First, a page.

A study mapping the localization and interactions of human proteins, along with a web-based resource for analyzing and sharing the data, are presented in this week's Science. Sequencing the human genome has yielded the complete set of proteins that give rise to the human cell. Yet systematically characterizing how proteins organize within the cell to sustain its operation remains a key goal in the post-genomic era. To that end, investigators from the Chan Zuckerberg Biohub used a combination of high-throughput CRISPR-mediated genome engineering, confocal live-cell imaging, mass spectrometry, and computational technologies to create a proteomic map of human cellular architecture dubbed OpenCell. The resource, the scientists write, provides insights into the function of individual proteins and enables the identification of some general principles of human cellular organization such as how proteins that bind RNA form a separate subgroup defined by specific localization and interaction signatures. "We also show that the precise spatial distribution of a given protein is very strongly correlated with its cellular function, such that fine-grained molecular insights can be derived from the analysis of imaging data," they write. The researchers additionally built an interactive web interface for exploring their open-source dataset.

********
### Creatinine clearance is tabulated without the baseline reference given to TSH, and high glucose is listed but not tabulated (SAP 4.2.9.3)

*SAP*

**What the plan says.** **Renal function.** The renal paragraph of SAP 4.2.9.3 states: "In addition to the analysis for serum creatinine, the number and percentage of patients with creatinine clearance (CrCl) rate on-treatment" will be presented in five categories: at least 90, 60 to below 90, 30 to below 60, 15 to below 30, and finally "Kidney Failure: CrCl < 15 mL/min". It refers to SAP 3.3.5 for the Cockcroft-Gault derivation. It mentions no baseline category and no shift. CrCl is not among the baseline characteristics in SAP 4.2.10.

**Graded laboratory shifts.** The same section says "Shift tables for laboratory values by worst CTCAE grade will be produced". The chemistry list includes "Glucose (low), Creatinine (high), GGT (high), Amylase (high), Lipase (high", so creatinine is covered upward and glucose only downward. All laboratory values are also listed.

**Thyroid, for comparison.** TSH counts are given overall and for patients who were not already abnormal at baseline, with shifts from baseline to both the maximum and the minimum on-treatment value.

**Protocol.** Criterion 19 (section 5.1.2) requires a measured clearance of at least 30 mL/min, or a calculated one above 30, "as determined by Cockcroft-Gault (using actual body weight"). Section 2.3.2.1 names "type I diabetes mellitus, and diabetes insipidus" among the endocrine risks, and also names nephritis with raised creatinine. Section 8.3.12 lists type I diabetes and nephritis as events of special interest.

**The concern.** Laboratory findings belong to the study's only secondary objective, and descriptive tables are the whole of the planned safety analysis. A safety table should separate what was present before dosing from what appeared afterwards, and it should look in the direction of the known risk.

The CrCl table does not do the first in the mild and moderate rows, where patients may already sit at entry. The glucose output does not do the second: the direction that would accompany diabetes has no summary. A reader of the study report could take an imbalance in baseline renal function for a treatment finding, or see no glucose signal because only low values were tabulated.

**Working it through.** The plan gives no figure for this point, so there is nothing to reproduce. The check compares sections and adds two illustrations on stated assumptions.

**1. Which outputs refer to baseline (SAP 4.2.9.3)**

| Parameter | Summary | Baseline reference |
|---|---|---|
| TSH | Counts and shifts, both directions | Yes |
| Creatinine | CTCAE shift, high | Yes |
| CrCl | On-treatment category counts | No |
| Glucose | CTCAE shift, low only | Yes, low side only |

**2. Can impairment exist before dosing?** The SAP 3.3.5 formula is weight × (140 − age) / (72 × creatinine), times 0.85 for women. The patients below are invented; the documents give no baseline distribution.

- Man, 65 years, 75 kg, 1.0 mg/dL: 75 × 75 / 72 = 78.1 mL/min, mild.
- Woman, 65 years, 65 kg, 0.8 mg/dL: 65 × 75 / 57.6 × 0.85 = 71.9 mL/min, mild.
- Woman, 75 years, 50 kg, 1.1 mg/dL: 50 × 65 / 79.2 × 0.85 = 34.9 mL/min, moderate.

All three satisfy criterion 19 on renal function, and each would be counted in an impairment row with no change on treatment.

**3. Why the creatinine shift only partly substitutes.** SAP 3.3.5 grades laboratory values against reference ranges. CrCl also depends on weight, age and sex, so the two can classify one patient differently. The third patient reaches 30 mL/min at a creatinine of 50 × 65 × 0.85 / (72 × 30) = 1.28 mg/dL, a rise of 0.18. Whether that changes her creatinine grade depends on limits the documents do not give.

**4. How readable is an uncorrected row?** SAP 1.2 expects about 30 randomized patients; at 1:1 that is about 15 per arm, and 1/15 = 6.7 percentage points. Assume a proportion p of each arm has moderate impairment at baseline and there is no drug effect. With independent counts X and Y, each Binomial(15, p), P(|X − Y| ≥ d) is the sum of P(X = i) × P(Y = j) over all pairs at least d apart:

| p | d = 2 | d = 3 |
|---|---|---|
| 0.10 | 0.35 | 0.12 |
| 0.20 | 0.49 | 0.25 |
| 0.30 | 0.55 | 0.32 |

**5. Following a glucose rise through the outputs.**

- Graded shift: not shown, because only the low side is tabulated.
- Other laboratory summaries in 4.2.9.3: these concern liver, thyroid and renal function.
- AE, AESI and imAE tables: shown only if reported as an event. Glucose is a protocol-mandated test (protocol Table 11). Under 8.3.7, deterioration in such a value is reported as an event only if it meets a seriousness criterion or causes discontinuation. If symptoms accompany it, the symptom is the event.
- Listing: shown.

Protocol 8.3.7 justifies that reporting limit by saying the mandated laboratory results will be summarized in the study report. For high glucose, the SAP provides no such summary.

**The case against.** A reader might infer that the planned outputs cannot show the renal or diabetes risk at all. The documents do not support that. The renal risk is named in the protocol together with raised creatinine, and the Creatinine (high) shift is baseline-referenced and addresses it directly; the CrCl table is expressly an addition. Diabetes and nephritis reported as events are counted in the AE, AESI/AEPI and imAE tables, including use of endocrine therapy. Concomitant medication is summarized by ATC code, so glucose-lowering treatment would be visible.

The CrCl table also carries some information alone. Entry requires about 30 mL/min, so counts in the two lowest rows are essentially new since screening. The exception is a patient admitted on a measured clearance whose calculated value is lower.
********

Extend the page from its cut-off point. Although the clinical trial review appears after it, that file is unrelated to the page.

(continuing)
Combining population and quantitative genetic approaches, a team led by Columbia University researchers has uncovered new details about the domestication and phenotypic diversification of the Siamese fighting (betta) fish. Bettas have been selectively bred for fighting in Southeast Asia for centuries and, starting in the 20th century, have also been bred for ornamental purposes. This breeding history, along with betta's relatively small vertebrate genome, make the fish an appealing subject for evolutionary genetic studies of domestication. In this week's study, which appears in Science Advances, the investigators assembled the de novo genome of a wild Betta splendens — the species from which domestic fighting fish were mainly derived — and whole-genome sequenced 98 individuals across five closely related species. They find evidence of bidirectional hybridization between domesticated ornamental betta and other wild betta species. They also identify one specific gene as the main sex determination gene in ornamental betta, as well as strongly selected genes with large effects on color in specific parts of the body or on the shape of fins. "Our results provide molecular entry points for further study of the developmental and evolutionary bases of change in morphology and sex determination," the scientists write. "The genomic resources that we generated will also enable genetic studies into how centuries of artificial selection of betta for fighting purposes have shaped their aggression and other fighting-related traits."